USMCA left hanging as clock runs out

President Trump hammered congressional Democrats yet again for dragging their feet on passing his administration's signature trade agreement.

United States-Mexico-Canada Agreement also known as USMCA. The USMCA is set to replace the North American Free Trade Agreement, better known as NAFTA.

“I hope they approve USMCA. It's in there, it's a great agreement for the United States. For our farmers, for our manufacturers, for unions, for everything," Trump said. "It's been approved by Mexico and Canada they're waiting. We don't seem to be able to have time for Nancy Pelosi, I call them the do-nothing Democrats. They’re the do-nothing Democrats. And frankly, if they put it up it's going to win very easily."

His comments, made on the way to Chicago, came ahead of a statement from California Democrat Rep. Adam Schiff, the chairman of the House Permanent Select Committee on Intelligence, confirming the next step of the impeachment inquiry that will move ahead this week.

Along with Trump, other Republicans including Iowa Sen. Chuck Grassley are calling foul, saying it is becoming less likely that the house speaker will bring USMCA, also dubbed NAFTA 2.0, up for ratification this year.

The senator, in calling what House Democrats are doing “stalling tactics”, adds: “President Trump has done his job. He's renegotiated a trade deal, which nearly everyone besides a few Democrats can agree is better than the predecessor we know as NAFTA.”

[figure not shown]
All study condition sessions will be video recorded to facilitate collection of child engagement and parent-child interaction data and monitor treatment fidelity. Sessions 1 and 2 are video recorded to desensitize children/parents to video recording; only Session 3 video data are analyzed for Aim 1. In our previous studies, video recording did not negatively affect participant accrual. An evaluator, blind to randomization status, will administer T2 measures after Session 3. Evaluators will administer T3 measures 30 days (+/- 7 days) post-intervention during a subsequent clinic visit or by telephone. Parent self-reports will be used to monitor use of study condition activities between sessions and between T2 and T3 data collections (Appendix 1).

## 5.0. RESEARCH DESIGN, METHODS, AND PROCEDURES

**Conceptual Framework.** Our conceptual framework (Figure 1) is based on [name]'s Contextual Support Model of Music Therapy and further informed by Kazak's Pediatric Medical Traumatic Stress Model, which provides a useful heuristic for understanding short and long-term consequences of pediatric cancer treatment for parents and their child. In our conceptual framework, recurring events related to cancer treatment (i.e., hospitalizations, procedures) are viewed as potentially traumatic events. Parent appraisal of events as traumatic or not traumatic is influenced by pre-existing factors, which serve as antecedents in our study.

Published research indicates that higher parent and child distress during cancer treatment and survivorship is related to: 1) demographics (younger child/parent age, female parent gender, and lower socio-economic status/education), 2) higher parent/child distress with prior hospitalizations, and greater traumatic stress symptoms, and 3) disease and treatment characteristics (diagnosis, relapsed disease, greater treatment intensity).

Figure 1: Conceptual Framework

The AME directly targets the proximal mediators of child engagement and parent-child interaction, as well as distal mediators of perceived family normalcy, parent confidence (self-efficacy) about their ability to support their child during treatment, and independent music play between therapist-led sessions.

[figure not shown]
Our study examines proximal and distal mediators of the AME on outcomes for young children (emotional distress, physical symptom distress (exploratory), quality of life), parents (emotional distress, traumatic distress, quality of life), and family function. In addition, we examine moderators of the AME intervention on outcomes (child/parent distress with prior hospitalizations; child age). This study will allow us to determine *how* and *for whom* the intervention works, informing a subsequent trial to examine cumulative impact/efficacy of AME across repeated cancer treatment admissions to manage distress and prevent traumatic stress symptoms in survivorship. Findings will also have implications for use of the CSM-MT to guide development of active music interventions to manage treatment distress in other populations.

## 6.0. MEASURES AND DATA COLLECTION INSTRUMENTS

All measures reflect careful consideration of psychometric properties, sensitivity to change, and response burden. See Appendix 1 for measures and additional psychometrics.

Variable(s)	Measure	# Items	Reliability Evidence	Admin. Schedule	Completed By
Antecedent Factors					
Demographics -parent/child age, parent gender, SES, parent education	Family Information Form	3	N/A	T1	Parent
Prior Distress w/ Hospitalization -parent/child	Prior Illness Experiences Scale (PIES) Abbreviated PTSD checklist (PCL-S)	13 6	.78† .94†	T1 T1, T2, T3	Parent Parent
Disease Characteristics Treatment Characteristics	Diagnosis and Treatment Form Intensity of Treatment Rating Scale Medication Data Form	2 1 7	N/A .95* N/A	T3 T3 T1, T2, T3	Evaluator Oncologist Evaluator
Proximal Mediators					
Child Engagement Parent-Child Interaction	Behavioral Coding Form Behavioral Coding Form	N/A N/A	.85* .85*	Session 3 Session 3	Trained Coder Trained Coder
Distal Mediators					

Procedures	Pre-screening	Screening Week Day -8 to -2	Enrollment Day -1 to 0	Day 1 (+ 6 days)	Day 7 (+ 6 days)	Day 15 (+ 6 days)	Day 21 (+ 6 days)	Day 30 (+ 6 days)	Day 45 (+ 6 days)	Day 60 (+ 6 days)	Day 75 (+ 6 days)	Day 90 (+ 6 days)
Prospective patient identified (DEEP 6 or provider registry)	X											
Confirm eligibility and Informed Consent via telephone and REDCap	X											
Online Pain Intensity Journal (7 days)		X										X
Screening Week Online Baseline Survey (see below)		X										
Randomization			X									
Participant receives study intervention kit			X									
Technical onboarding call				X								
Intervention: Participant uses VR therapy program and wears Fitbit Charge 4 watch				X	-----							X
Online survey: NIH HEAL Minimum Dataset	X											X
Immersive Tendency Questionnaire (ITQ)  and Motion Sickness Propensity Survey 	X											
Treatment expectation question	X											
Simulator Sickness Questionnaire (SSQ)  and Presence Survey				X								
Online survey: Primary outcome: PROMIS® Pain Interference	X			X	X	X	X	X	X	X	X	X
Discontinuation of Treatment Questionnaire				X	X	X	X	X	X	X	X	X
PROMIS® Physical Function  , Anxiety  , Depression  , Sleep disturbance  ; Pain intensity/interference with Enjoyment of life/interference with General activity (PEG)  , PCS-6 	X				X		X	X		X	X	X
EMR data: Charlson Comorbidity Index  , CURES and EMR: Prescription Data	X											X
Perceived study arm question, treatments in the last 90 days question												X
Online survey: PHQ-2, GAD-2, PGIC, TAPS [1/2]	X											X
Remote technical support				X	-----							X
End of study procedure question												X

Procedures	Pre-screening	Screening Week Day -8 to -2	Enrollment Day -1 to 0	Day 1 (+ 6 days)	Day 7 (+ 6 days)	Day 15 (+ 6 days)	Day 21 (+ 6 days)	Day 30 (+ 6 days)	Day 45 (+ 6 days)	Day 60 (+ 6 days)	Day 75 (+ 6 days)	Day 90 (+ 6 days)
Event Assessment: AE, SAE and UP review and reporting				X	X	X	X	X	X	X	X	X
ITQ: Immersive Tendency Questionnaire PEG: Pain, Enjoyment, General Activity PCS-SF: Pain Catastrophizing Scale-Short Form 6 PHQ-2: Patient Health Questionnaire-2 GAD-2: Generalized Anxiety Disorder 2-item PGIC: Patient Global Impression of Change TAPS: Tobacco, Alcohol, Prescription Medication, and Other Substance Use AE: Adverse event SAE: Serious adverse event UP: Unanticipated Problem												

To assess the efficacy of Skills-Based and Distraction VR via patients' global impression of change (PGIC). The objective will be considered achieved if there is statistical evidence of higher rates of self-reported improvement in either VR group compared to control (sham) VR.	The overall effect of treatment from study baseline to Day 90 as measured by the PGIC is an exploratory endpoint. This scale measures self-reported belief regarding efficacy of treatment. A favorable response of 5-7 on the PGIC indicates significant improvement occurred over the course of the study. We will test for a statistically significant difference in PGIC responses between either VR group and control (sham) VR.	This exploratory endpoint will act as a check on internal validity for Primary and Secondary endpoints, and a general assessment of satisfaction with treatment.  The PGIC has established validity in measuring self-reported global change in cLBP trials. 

In recent weeks Mexican President Andrés Manuel López Obrador wrote Massachusetts Democrat Rep. Richard Neal, the chairman of the House Ways and Means Committee, saying that the enforcement for labor rights in the agreement are adequate and he will ensure that the increased minimum wage is adhered too.

Neal will also go to Ottawa in the coming weeks to talk with Canadian Prime Minister Justin Trudeau at the invitation of the Canadians. Trade sources tell FOX Business that Canada will finish their ratification process on USMCA as soon as the U.S. House of Representatives brings it up for a vote. Mexico has already ratified the USMCA.

Trump has already sealed a phase 1 deal with China and a deal with Japan.

There is a lot of pressure to schedule a vote. Former President Barack Obama’s commerce secretary, Gary Locke, is also working the halls of Congress to get House members to a yes.

“We want the agreement passed as soon as possible because it will really benefit many American companies, whether it's the dairy industry or the wine industry of California and my home state of Washington to automotive workers, and even those who engage in e-commerce, whether it's games, software, e-books, and music,” Locke said.


Locke, now working as a consultant for Davis Wright Tremaine added: “We can hold the Mexican Government accountable, we know that the Mexican Government will, in fact, enforce the agreement with respect to labor standards, the building of unions, and quite frankly there are many provisions in here that will benefit American workers and, perhaps, create disincentives for American companies to outsource jobs to either Mexico or to Canada.”

The House Speaker designated a group of nine Democrats as part of the working group. That group has been negotiating with U.S. Trade Representative Robert Lighthizer to get stronger enforcement for labor provisions as well as environmental protections in the agreement.  Pelosi also says they are on a path to "yes" for USMCA, but are just not there yet.

And the clock is ticking, the U.S. Congress has a handful of working days left on the calendar this year. If the agreement isn't approved before the end of 2019, it would be considered during an election year, which could make passage more difficult.

"This is the biggest tragedy I've seen in the swamp, politics over policy, over the country,” said White House trade adviser Peter Navarro during an appearance on FOX Business' “Mornings with Maria” last week.